Have you seen the term “IPX rating” when shopping for personal electronics? It’s a measure of how water-resistant a device is. Particularly if you’re shopping for headphones or earbuds, a product’s IPX rating can be a significant factor in deciding what to buy.
Technically, an IPX rating is called an IP Code, which stands for “Ingress Protection Code.” We’ll explain how the “X” got there and what it means shortly, but first, a little background.
The IP rating standards are published and maintained by an organization called the International Electrotechnical Commission. In addition to quantifying “liquid-ingress protection” (in English, water resistance), IP codes also quantify the amount of “solid-particle ingress,” which is tech-speak for dust resistance.
The format of an IP Code rating is simple. It starts with the letters “IP,” followed by two digits. The first digit is for dust resistance; it ranges from 0 to 6. The second is for water resistance, and it ranges from 0 to 8. The higher the number, the greater the protection. IP34 or IP68 would be examples of IP Codes that cover both types of ingress, the latter being the highest rating possible.
Now, let’s bring the “X” into the equation. Consumer products, for the most part, don’t have dust-resistance ratings. (More commonly, this is applied to industrial products.) When no rating is available, the IP format calls for an “X” to replace the number. So, for example, a rating of IPX4 would indicate that no dust-resistance information is available, but there’s a water-resistance rating of 4.
Because of the lack of dust-resistance information for consumer products, their ratings almost all begin with IPX. As a result, IPX has become the colloquially accepted prefix for water resistance only.
Now that we’ve gotten that out of the way, let’s talk about what the water-resistance numbers mean. Here are the basic definitions for each level, shortened and paraphrased for clarity:
IPX0: Has no special protection from water.
IPX1: Protects against dripping water falling vertically.
IPX2: Protects against dripping water falling vertically with the product tilted by as much as 15 degrees.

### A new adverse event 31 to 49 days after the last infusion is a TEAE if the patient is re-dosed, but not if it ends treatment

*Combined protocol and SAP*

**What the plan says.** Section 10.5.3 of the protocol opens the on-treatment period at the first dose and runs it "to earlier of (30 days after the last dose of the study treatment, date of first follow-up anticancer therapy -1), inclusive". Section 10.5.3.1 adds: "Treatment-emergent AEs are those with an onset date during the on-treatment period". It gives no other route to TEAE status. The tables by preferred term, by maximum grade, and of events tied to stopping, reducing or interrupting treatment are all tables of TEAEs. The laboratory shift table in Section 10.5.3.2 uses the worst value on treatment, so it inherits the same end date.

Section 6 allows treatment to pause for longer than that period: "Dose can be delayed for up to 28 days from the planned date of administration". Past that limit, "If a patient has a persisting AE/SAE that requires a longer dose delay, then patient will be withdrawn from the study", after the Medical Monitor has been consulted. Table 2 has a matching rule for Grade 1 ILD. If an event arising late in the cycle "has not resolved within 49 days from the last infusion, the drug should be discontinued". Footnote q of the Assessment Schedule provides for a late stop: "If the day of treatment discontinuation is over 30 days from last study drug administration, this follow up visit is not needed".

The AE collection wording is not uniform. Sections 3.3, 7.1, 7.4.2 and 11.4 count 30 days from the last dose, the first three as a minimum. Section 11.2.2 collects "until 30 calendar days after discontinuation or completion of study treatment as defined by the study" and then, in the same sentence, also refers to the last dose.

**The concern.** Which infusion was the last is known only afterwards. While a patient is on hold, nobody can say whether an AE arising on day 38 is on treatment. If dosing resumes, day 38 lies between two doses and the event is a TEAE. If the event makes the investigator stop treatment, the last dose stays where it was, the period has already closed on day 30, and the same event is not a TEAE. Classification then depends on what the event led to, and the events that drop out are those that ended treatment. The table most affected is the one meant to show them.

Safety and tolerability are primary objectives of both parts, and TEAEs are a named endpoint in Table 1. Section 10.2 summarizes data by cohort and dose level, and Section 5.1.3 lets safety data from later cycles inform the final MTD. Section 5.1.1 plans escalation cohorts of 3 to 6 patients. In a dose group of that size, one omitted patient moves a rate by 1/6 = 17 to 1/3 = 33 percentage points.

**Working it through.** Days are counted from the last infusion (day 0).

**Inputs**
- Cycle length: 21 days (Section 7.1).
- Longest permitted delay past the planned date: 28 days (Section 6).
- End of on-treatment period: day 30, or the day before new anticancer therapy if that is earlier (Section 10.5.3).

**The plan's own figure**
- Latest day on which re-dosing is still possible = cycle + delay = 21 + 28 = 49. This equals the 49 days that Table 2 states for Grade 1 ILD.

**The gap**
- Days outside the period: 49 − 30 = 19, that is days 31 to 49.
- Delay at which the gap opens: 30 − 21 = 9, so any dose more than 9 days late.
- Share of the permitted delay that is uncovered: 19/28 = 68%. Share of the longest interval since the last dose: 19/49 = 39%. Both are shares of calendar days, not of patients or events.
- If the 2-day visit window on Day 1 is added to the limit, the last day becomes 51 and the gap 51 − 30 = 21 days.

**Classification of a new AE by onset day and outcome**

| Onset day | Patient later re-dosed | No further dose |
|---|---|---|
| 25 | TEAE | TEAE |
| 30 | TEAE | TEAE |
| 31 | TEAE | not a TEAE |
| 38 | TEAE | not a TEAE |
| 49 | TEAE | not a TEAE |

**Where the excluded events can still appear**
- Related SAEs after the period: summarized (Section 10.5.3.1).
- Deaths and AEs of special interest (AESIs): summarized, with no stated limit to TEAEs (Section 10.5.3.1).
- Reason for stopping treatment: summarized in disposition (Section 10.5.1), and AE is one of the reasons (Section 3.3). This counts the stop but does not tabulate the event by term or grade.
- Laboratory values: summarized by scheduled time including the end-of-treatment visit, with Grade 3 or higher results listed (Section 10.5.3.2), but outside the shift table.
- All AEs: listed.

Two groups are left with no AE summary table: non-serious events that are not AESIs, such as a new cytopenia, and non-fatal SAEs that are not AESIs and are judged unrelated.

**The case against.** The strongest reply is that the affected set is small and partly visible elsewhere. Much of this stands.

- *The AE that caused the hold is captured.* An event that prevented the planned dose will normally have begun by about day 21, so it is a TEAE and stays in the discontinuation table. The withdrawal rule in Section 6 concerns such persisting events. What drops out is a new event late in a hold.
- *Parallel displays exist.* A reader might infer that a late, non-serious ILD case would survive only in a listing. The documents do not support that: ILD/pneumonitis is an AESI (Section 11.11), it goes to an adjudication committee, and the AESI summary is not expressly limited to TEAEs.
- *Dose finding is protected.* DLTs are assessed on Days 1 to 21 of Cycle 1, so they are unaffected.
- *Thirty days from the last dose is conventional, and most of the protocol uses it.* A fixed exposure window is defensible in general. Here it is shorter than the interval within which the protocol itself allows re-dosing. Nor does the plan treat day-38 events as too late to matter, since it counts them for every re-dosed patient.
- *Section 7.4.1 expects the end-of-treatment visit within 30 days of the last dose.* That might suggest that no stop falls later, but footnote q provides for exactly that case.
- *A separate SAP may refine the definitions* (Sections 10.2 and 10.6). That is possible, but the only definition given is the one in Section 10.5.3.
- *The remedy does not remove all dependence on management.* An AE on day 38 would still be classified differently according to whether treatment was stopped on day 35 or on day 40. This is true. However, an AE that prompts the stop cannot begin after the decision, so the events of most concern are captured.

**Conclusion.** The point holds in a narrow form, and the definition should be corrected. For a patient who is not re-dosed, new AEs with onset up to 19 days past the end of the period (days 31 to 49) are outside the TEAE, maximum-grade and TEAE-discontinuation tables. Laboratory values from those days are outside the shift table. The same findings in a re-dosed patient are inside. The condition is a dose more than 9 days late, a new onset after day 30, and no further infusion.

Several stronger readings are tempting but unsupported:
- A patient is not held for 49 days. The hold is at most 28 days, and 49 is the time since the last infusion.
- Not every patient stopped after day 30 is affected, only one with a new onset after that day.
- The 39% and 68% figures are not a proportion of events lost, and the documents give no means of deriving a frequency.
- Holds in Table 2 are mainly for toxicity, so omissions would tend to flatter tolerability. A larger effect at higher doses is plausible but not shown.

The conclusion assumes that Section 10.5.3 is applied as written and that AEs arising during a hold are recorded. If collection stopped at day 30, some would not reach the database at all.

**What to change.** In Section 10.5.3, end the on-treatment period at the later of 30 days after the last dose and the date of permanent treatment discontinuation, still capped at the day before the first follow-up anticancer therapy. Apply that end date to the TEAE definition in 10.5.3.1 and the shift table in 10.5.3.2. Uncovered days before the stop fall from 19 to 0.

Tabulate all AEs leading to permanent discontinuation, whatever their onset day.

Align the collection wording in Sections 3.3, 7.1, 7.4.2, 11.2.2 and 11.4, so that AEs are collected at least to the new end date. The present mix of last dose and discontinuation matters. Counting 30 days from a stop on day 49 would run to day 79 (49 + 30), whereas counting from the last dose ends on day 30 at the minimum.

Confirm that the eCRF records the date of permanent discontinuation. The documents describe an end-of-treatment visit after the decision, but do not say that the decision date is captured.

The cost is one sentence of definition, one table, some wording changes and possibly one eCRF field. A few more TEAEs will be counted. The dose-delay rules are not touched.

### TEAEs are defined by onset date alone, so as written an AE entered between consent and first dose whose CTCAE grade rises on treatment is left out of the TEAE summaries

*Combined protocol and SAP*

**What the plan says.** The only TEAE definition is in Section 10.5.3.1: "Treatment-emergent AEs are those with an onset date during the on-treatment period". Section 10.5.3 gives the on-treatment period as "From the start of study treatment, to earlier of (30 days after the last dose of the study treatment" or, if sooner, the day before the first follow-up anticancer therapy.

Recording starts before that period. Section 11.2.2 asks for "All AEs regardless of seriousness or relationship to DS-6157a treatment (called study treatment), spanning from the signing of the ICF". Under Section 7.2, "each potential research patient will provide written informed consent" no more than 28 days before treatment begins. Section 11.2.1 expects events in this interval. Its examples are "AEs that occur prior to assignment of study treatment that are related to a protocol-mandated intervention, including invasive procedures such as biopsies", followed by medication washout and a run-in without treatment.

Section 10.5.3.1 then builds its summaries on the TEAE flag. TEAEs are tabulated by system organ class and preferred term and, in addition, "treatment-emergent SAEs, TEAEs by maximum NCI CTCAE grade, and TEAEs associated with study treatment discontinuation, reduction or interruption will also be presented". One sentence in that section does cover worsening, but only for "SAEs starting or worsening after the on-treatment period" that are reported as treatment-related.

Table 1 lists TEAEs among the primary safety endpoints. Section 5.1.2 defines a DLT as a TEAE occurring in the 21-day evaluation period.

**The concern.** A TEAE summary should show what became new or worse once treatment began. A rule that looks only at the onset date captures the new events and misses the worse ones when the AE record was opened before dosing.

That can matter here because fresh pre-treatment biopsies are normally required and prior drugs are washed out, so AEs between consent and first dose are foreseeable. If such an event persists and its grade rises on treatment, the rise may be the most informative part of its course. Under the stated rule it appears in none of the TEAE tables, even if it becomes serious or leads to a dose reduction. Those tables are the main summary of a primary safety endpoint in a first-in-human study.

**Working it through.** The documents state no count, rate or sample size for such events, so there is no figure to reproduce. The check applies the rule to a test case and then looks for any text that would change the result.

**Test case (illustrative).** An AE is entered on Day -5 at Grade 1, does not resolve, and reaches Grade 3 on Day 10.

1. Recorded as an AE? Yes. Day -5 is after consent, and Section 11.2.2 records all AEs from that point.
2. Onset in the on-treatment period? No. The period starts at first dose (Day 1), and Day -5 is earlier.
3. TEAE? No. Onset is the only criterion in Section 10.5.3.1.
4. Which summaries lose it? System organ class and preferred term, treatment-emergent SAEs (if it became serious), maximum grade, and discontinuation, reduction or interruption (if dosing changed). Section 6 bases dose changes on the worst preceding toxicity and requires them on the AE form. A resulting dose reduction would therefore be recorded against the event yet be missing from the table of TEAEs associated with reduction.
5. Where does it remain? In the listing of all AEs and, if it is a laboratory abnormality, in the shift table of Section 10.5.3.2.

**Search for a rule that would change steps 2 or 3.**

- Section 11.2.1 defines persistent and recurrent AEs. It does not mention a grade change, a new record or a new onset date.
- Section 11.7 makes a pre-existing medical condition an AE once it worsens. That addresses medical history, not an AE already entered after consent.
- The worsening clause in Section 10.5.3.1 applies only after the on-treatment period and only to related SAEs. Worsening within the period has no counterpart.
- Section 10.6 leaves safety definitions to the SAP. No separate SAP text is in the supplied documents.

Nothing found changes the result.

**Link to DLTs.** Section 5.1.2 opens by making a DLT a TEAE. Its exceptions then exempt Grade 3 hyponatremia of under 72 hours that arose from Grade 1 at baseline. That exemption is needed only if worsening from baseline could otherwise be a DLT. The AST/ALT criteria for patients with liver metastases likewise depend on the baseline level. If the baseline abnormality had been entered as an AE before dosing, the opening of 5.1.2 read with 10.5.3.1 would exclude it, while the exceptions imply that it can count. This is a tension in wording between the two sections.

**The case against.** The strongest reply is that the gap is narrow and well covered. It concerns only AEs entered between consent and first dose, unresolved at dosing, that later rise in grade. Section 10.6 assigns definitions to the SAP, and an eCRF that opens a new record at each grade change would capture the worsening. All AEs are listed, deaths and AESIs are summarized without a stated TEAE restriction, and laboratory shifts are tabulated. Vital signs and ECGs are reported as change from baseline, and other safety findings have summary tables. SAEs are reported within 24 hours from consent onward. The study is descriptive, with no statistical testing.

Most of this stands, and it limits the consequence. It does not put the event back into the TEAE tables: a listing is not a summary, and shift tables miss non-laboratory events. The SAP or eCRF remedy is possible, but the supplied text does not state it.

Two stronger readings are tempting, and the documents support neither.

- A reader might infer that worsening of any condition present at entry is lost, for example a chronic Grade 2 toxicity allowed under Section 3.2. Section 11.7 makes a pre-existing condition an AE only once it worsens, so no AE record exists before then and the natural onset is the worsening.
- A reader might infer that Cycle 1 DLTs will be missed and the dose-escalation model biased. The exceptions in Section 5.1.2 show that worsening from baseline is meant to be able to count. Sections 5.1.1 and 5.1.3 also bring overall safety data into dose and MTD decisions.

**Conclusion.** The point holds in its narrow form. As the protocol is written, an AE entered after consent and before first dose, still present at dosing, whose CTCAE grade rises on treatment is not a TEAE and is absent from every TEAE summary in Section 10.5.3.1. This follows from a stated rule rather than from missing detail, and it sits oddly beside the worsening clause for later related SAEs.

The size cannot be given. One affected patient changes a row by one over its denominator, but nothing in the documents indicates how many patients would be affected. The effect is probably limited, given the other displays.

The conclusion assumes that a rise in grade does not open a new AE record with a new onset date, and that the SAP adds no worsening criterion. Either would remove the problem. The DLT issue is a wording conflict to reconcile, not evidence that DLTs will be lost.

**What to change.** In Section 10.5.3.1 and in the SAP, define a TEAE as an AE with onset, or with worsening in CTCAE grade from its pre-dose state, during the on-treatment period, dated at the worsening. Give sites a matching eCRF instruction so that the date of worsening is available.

IPX3: Protects against water sprayed at any angle, up to 60 degrees vertically on either side.
IPX4: Protects against splashing water from any direction.
IPX5: Protects against jetting water from any direction.
IPX6: Protects against powerful jetting water from any direction.
IPX7: Protects against temporary immersion in water. (Up to 30 minutes at a maximum depth of 1 meter.)
IPX8: Protects against continuous immersion in water.
When you research IPX ratings online, you’ll find a variety of opinions regarding the specific protection level you need for various situations. Probably the best way to evaluate which IPX level will work for you is to think about how you may encounter water when wearing your headphones or earbuds. Look at the descriptions of the IPX ratings and decide which offers you the protection you need.
For example, if you only use your earbuds when you’re going to sleep, you’d probably be fine with IPX1. Or if the only moisture that might hit your wireless headphones or earbuds is water spraying from the sink when you’re washing dishes, then an IPX3-rated product should suffice.
On the other hand, if you wear your earbuds outdoors, rain or shine, you may want to go for at least an IPX5-rated product because hard rain can actually be very similar to jetting water. Runners and others who wear earphones during workouts also have to factor in sweat. If you sweat heavily, you should also consider purchasing IPX5-rated headphones. Yamaha TW-E3A wireless earbuds have an IPX5 rating and are therefore suitable for pretty much every activity short of swimming or diving.
And then there are people who can’t be without their tunes, even when swimming. If that’s you, you might want an IPX7- or higher-rated product, especially if you dip your head underwater a lot or like to dive in. For more on shopping for wireless headphones, check out this blog article.
Higher IPX ratings don’t always equate to higher prices. A lot has to do with the quality of the product beyond its ability to resist water.
If you’re going to buy a pricey pair of headphones or earbuds, you might consider getting a product with a higher IPX rating than you need. Think of it as an insurance policy. Even if you only use your earbuds in the house, you might accidentally drop them into a sink or bathtub full of water, in which case that IPX7 or 8 rating will save you.
One complication you’ll probably encounter is that not all products have IPX ratings at all. Some may come with manufacturer claims of “water-resistant” or “waterproof,” but those terms are vague and not quantifiable. If you want the comfort of knowing how much protection your earbuds or headphones have, shop only for IPX-rated products.
There is certainly no shortage of them on the market. To get a sense for the variety, try searching online for “IPX5 wireless earbuds,” or “IPX8 headphones,” etc. (or whatever level of water resistance you want). You might be surprised at the range of choices you’ll be presented with.
Without question, IPX ratings are beneficial when you’re in the market for new headphones or earbuds. Understanding their meaning makes you a more savvy shopper and helps ensure that the products you buy have the appropriate water protection for the activities you engage in.
Click here for more information about Yamaha TW-E3A wireless earbuds.